From My Vagina to Yours: Hiking Tips for Women

It happens to the best of us.

It happens to the best of us (and our vaginas).

Being a  hiker AND having a vagina can be extremely inconvenient.

If that sentence grossed you out, just stop reading now. Because it’s about to get way worse. I only wish someone had told me these tricks before I started hiking. So to you women who have questions about how to manage your vagina while hiking, camping, or seeking other outdoor adventures, I invite you to benefit from my heard-earned  wisdom.

Let’s start with the easy stuff…


Problem: You have to pee and you don’t have a penis.

Solution: Get a penis. Purchase the GoGirl, the Little John, the pStyle, the SheWee…lots of cleverly named options here. Basically, these products create a penis for you out of plastic. It’s a little awkward at first, sure. But after you get the hang of it, you’ll be thanking GOD for plastic!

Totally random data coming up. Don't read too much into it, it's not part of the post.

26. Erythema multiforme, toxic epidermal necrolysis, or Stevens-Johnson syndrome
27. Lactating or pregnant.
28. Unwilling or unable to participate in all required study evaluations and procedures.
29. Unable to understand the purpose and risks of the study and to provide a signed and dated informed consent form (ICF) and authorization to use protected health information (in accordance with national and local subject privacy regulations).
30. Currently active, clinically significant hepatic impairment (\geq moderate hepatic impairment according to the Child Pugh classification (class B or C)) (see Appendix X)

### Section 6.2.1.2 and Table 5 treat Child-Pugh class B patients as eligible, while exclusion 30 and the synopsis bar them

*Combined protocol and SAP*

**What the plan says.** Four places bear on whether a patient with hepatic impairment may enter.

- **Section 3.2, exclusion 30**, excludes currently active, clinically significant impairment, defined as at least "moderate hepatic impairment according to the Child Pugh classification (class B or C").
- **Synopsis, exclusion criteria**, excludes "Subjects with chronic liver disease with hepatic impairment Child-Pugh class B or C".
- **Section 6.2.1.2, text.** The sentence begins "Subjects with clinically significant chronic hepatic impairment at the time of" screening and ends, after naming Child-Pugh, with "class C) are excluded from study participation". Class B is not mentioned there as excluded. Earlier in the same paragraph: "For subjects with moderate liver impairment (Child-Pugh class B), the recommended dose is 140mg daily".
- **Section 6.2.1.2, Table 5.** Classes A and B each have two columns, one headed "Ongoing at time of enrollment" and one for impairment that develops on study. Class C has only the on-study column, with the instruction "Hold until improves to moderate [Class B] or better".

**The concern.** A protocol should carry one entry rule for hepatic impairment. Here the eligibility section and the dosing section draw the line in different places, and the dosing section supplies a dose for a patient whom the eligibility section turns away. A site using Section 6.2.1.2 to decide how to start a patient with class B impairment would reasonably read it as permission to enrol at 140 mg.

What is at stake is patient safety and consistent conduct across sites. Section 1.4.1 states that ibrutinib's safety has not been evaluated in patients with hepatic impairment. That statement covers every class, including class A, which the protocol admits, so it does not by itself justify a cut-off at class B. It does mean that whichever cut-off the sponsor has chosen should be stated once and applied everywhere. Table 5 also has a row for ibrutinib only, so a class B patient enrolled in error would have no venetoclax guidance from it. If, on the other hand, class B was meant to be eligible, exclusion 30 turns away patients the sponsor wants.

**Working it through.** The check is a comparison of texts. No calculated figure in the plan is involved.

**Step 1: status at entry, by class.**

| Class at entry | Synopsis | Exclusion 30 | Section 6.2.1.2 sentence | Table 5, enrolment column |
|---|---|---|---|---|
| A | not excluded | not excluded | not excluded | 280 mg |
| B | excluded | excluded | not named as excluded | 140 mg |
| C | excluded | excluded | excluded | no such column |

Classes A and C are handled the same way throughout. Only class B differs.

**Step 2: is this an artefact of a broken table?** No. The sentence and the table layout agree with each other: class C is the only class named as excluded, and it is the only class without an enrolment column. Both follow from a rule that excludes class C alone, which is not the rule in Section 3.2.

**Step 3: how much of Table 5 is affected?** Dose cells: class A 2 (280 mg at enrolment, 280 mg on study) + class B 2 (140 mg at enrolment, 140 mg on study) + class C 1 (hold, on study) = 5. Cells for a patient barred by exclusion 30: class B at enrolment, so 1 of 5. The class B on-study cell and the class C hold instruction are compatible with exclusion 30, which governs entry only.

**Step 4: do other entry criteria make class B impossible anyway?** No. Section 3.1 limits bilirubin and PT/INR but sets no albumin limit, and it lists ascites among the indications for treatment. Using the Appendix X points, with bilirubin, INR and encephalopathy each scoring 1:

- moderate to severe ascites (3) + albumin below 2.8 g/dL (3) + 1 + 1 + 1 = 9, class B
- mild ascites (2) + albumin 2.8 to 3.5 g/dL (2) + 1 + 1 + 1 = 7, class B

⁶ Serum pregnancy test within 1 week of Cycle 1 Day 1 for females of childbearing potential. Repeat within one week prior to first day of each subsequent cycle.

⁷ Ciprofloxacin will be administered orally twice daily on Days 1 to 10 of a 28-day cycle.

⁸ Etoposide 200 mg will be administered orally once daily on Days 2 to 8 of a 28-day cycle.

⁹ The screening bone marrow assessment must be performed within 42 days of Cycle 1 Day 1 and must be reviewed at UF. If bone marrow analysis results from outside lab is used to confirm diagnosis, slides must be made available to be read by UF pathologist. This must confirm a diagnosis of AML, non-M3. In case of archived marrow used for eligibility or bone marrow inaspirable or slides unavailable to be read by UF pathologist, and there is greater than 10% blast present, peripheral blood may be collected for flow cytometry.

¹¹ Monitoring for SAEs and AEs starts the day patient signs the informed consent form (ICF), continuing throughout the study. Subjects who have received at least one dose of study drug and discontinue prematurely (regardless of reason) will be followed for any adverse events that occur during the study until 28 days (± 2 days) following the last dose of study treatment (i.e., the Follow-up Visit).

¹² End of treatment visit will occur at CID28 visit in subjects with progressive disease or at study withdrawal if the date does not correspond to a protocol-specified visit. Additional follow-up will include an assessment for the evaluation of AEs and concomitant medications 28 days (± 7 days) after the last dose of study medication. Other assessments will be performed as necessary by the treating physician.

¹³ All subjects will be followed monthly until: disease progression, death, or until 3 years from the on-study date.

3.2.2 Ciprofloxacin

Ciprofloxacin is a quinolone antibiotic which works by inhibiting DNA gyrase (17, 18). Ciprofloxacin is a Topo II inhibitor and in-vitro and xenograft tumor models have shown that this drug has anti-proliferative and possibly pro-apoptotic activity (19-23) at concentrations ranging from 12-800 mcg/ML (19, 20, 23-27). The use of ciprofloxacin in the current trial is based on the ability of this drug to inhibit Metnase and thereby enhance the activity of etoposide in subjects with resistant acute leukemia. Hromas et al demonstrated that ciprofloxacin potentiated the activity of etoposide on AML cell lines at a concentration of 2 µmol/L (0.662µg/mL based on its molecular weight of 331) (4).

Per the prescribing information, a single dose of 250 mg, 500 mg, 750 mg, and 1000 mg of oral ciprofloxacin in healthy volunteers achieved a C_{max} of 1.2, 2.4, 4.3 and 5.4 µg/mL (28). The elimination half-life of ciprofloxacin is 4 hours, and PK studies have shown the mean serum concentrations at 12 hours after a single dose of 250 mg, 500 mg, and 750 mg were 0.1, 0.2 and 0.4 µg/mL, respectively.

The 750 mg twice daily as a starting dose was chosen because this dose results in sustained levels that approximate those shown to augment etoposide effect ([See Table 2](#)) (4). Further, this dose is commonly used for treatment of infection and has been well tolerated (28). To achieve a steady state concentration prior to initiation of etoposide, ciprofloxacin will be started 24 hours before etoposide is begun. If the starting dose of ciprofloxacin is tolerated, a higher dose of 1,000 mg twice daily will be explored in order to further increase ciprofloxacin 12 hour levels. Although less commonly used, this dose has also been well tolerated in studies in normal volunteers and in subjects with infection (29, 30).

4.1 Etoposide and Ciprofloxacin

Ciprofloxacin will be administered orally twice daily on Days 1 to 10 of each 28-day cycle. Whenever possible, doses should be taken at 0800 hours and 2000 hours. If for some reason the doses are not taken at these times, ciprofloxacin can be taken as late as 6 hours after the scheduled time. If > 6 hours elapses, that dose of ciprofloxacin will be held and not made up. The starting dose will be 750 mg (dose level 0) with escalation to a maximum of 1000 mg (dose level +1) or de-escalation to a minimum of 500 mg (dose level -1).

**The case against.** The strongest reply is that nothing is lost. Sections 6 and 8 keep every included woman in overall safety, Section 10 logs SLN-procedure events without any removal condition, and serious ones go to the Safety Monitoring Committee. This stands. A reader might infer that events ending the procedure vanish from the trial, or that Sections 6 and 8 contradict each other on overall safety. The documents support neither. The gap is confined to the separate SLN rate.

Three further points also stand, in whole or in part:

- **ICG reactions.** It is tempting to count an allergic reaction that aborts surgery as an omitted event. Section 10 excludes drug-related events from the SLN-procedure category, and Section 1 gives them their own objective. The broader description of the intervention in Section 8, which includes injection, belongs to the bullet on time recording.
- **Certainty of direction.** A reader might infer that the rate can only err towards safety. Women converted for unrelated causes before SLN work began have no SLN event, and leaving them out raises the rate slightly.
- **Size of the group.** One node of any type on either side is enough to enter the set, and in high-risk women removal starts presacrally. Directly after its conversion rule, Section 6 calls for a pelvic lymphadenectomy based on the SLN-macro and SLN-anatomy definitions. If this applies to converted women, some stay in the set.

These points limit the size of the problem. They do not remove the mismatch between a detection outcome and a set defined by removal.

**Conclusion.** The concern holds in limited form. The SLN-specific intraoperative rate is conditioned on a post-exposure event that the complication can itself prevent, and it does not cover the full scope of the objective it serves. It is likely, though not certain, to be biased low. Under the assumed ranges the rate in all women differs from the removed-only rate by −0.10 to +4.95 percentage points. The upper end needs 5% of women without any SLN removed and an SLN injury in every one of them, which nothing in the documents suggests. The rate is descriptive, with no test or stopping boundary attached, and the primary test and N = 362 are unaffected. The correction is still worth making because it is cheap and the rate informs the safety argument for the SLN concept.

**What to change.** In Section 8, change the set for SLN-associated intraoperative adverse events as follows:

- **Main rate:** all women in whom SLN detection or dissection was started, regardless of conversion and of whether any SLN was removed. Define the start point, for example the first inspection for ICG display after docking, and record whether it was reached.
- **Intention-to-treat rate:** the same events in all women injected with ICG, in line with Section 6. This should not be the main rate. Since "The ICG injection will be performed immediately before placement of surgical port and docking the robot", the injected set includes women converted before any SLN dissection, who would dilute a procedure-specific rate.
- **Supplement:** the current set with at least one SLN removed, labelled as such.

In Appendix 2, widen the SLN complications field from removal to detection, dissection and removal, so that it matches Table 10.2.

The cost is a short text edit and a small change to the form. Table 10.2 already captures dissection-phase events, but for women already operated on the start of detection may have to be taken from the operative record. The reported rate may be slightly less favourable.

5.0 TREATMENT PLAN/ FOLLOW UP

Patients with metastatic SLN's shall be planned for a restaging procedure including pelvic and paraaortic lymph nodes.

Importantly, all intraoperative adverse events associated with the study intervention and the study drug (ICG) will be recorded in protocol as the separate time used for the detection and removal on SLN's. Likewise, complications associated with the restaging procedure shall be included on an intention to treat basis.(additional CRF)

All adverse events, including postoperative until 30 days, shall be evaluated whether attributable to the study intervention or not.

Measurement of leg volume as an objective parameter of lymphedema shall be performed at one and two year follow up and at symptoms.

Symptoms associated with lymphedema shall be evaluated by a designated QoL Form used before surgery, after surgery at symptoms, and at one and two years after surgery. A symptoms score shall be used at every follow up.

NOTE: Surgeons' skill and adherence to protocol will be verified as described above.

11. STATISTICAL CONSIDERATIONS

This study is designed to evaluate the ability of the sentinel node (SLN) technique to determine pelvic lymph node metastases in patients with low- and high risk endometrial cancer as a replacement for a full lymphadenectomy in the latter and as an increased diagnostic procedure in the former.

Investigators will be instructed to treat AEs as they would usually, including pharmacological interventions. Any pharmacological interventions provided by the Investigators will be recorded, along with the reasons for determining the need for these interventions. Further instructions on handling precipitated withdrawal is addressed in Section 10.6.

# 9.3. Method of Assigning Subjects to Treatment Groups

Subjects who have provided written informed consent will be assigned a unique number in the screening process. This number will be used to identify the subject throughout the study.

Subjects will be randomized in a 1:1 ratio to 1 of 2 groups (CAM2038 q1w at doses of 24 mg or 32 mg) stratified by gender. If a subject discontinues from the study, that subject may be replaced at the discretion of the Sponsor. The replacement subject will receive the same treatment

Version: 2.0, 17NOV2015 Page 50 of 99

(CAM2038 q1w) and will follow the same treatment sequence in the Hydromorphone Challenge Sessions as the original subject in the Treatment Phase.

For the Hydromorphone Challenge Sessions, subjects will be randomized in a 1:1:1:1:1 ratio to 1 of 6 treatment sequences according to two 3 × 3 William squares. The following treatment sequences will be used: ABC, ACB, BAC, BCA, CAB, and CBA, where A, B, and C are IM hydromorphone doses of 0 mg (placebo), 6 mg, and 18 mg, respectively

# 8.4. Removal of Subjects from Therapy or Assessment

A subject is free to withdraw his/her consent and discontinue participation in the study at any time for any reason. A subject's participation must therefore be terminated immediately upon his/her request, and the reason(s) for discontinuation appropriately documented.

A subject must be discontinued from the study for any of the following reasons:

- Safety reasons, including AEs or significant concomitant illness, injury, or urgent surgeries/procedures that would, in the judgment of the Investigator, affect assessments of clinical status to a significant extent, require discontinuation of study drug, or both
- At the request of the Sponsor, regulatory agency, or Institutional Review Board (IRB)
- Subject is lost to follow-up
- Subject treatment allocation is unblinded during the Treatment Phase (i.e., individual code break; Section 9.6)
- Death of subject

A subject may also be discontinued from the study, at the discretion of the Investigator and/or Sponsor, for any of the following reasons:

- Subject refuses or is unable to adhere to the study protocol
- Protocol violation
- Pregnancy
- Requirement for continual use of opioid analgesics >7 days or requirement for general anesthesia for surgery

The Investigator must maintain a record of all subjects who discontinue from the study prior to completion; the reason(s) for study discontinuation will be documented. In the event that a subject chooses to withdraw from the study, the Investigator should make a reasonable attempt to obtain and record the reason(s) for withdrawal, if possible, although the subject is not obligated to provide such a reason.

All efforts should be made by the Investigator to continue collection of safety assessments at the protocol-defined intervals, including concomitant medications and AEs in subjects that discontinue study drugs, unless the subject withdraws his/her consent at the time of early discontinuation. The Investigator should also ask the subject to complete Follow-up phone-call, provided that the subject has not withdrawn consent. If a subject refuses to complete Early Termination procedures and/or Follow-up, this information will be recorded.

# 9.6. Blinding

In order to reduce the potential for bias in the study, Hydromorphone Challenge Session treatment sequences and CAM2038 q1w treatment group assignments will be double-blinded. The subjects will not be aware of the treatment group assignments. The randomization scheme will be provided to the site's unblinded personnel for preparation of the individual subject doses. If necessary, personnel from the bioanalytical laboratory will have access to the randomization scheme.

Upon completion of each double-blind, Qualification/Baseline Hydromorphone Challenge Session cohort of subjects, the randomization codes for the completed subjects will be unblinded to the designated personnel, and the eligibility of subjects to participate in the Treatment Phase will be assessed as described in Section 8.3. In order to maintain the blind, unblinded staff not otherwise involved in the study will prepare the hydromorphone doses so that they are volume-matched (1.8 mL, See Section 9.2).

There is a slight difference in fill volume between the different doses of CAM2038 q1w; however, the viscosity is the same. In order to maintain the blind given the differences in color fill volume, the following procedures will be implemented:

Real-life example: Port-a-potties and pit toilets. I hate them. The plastic penis saves me from hovering my genitalia over a vat of cooking feces (and the flies that eat the feces then land on my vagina…fucking gross).

It's not as bad as it looks.

It’s not as bad as it looks.

Problem: You forgot your plastic penis and you don’t want to hover your genitalia over the port-a-potty.

Solution: Disposable cup. If you’re near a port-a-potty or pit toilet, it’s assumed you’re at a trailhead or campsite. So grab a disposable cup and head to the port-a-potty for some privacy. Pee goes in the cup, the pee goes out of cup and into the toilet, the cup goes in the garbage. Brilliant.*

Real-life example: I entered the pit toilet at the Peralta Trailhead and was greeted by a turd sitting on top of the toilet seat. Someone had also smeared the turd so there was a visible brown trail of shit everywhere. Lucky me, I hadn’t planned to use the toilet anyhow. I brought an empty Starbucks cup and then I filled it to the top line…almost a full venti!